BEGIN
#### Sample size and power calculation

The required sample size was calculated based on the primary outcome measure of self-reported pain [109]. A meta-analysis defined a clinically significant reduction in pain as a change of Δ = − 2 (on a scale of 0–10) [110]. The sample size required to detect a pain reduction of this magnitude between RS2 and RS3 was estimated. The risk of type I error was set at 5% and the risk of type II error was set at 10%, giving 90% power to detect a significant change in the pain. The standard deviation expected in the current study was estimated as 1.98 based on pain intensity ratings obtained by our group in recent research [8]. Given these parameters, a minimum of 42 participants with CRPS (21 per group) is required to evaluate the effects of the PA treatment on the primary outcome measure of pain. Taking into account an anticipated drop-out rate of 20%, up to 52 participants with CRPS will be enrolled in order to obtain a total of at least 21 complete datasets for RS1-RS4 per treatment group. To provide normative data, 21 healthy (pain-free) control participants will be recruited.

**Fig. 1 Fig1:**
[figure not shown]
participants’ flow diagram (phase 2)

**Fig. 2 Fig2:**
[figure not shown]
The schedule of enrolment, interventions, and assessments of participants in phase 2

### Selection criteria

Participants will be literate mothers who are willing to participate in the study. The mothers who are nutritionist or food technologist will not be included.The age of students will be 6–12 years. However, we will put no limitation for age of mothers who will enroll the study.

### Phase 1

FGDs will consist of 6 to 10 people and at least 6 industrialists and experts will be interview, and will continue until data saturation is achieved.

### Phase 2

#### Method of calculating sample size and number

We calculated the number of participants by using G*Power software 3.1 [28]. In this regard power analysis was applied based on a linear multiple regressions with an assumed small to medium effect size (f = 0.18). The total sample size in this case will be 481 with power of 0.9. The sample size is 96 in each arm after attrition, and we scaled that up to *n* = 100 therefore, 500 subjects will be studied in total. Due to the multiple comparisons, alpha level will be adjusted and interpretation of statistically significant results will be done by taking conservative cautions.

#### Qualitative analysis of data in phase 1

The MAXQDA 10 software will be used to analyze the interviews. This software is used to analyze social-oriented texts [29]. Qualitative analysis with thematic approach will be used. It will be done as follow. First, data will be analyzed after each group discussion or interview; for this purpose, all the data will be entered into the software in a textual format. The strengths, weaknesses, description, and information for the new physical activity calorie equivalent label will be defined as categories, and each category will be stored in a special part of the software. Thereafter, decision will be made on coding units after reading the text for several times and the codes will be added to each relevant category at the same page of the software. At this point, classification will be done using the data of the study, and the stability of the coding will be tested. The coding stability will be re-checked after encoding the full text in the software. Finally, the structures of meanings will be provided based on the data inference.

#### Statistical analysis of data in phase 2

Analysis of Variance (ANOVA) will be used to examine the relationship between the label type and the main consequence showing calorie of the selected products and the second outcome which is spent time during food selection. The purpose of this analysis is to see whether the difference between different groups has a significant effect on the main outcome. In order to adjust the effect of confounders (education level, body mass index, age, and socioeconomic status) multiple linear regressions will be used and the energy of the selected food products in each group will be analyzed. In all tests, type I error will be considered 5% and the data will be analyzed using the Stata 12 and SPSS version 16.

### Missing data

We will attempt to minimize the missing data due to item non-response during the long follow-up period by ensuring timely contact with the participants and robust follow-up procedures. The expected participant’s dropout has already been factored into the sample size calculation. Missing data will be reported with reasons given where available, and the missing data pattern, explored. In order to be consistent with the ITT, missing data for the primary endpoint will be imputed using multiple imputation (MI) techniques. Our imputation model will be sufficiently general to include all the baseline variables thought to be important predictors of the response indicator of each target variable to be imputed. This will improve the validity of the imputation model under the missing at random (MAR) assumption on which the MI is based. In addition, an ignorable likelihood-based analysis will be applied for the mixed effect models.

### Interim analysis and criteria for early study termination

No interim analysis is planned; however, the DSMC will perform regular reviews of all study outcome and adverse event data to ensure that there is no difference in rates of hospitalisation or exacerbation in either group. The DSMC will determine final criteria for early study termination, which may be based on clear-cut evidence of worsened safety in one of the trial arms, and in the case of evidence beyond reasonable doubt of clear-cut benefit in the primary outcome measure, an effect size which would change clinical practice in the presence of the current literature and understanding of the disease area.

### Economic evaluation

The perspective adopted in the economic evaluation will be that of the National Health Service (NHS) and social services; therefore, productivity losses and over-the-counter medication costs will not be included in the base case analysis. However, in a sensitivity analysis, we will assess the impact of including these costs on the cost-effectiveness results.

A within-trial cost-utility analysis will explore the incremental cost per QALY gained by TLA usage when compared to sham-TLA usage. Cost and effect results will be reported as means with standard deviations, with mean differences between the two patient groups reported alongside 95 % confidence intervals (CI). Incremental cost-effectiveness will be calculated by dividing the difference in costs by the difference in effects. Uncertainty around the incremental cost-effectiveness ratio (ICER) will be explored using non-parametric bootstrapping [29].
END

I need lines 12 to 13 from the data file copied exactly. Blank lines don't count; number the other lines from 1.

FGDs will consist of 6 to 10 people and at least 6 industrialists and experts will be interview, and will continue until data saturation is achieved.

### Phase 2